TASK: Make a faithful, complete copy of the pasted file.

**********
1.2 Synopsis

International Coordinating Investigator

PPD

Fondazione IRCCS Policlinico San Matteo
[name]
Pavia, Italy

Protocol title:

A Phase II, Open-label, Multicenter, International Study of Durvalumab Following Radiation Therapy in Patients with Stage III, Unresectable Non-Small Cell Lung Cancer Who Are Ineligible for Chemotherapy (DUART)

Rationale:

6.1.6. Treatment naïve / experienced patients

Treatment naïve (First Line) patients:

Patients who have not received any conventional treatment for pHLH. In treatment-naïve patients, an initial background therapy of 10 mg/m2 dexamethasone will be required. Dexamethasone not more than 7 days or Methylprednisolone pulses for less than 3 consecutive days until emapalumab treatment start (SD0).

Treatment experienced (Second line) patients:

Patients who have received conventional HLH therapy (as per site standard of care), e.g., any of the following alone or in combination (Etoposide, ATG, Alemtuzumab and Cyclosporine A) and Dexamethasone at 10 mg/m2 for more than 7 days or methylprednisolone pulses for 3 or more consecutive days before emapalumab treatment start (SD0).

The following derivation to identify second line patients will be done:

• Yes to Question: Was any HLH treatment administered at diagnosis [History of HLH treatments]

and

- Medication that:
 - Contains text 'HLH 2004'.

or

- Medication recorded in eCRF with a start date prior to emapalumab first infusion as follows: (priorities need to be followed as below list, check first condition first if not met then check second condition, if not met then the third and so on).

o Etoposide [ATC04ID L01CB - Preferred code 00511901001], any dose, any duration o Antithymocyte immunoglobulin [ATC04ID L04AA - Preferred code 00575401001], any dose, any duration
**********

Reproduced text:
1.2 Synopsis

International Coordinating Investigator

PPD

Fondazione IRCCS Policlinico San Matteo
[name]
Pavia, Italy

Protocol title:

A Phase II, Open-label, Multicenter, International Study of Durvalumab Following Radiation Therapy in Patients with Stage III, Unresectable Non-Small Cell Lung Cancer Who Are Ineligible for Chemotherapy (DUART)

Rationale:

6.1.6. Treatment naïve / experienced patients

Treatment naïve (First Line) patients:

Patients who have not received any conventional treatment for pHLH. In treatment-naïve patients, an initial background therapy of 10 mg/m2 dexamethasone will be required. Dexamethasone not more than 7 days or Methylprednisolone pulses for less than 3 consecutive days until emapalumab treatment start (SD0).

Treatment experienced (Second line) patients:

Patients who have received conventional HLH therapy (as per site standard of care), e.g., any of the following alone or in combination (Etoposide, ATG, Alemtuzumab and Cyclosporine A) and Dexamethasone at 10 mg/m2 for more than 7 days or methylprednisolone pulses for 3 or more consecutive days before emapalumab treatment start (SD0).

The following derivation to identify second line patients will be done:

• Yes to Question: Was any HLH treatment administered at diagnosis [History of HLH treatments]

and

- Medication that:
 - Contains text 'HLH 2004'.

or

- Medication recorded in eCRF with a start date prior to emapalumab first infusion as follows: (priorities need to be followed as below list, check first condition first if not met then check second condition, if not met then the third and so on).

o Etoposide [ATC04ID L01CB - Preferred code 00511901001], any dose, any duration o Antithymocyte immunoglobulin [ATC04ID L04AA - Preferred code 00575401001], any dose, any duration